JeNeRegretteRien wrote:nadopretz wrote:All this discussion about when we hear back makes me wonder if the people who are hearing back are all yeses, or if some people have already heard nos? As a non-traditional married applicant, we are trying to make some rough joint decisions, and I would love to know how encouraged (if at all) I should be by the fact that a no with my name on it hasn't yet come down the pike.
I'm in the same position as you, nadopretz, and wondering the same thing, so I feel your pain.
LinzerTorte is right: There have been people that have been dinged (a wave went out around Valentine's Day). I don't know if there have been any more since then, or at least, if there have been, they've been below the TLS/LSN/Twitter radar.
When I did my little "average days to decision" (again using the really incomplete and super noisy but all-we-got LSN data set), I also looked at whether the admit rate for "long-review-time" candidates was any higher than the for the population as a whole. Looking for a little hope and what not. There were no meaningful differences in the data I had, which may mean (as I think Dean AR actually said somewhere) that when you hear back (or in our case, don't) doesn't mean THAT much. Or it may just be the super noisy data set. It seems possible to craft reasonable explanations either way.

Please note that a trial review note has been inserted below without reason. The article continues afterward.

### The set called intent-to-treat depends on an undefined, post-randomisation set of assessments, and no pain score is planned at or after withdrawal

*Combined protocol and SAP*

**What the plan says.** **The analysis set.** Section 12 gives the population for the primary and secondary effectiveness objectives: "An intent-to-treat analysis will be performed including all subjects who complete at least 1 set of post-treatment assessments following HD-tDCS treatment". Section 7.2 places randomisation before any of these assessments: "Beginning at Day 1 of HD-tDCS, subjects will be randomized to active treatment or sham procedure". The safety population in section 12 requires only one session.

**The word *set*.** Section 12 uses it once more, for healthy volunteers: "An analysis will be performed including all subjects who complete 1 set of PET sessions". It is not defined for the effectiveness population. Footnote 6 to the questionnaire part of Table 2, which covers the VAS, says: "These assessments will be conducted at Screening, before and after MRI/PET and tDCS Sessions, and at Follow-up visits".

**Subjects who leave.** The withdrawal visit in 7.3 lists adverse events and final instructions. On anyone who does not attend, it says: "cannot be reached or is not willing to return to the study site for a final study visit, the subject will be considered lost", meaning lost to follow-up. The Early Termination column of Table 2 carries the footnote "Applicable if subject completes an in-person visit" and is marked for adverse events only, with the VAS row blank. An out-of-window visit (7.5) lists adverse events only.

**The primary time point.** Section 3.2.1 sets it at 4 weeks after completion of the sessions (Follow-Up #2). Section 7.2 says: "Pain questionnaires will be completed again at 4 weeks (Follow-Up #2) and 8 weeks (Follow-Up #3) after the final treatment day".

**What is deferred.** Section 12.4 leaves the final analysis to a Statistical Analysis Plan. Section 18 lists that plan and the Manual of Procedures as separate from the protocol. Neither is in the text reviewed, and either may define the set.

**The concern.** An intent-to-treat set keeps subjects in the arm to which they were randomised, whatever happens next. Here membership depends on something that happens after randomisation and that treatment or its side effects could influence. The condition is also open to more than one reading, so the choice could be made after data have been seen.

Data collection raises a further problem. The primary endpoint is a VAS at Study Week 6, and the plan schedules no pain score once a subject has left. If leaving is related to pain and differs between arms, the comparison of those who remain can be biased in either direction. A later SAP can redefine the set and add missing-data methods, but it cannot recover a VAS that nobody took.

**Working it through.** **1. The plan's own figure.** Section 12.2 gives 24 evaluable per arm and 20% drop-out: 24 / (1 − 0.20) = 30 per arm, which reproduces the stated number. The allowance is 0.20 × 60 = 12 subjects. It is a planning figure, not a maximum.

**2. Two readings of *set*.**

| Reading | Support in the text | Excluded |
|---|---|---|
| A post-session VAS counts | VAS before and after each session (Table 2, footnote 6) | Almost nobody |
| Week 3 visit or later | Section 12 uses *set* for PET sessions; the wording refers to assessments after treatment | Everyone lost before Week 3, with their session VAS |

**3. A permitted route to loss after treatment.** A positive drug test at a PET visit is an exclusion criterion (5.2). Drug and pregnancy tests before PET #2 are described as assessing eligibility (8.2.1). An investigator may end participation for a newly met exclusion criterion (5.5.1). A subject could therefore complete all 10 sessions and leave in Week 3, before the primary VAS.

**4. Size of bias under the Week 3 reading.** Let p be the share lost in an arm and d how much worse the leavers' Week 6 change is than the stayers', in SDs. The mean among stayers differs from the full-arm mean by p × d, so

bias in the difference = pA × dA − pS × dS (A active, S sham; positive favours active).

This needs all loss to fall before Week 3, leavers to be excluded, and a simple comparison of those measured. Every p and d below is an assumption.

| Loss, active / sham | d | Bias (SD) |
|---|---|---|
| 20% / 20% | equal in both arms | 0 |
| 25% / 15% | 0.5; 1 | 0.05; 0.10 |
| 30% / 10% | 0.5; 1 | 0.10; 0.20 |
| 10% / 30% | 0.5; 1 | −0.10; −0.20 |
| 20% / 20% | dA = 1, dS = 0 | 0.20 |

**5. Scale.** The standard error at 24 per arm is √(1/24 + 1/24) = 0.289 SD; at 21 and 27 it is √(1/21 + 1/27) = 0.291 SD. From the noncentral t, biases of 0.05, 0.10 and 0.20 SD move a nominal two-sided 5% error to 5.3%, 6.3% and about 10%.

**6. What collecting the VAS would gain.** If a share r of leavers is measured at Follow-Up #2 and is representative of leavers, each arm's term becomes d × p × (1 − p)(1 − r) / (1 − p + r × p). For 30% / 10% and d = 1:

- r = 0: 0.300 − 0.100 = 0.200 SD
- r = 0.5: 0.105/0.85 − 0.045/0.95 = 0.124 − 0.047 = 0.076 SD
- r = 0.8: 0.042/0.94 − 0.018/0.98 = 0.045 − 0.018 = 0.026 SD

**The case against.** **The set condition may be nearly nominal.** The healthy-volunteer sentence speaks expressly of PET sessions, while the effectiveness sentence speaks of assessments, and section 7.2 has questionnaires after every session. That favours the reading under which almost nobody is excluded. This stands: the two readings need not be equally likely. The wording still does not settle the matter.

I mean it's certainly not bad to have missed the first waves of dings, since technically it leaves the hope alive. And I suppose it could mean (depending on complete date), that you made it into faculty review (which is a big step). My joking in my last post aside, I really do think most of these faculty members have a billion other also-super-important things going on (and different work styles), so there must be some (and maybe substantial) variation in when Faculty-Review-Groups come back with their answers.
I suspect a lot of us will find out in the next few weeks, one way or the other. Sigh.
Especially when you only missed it because you hadn't submitted yet!!!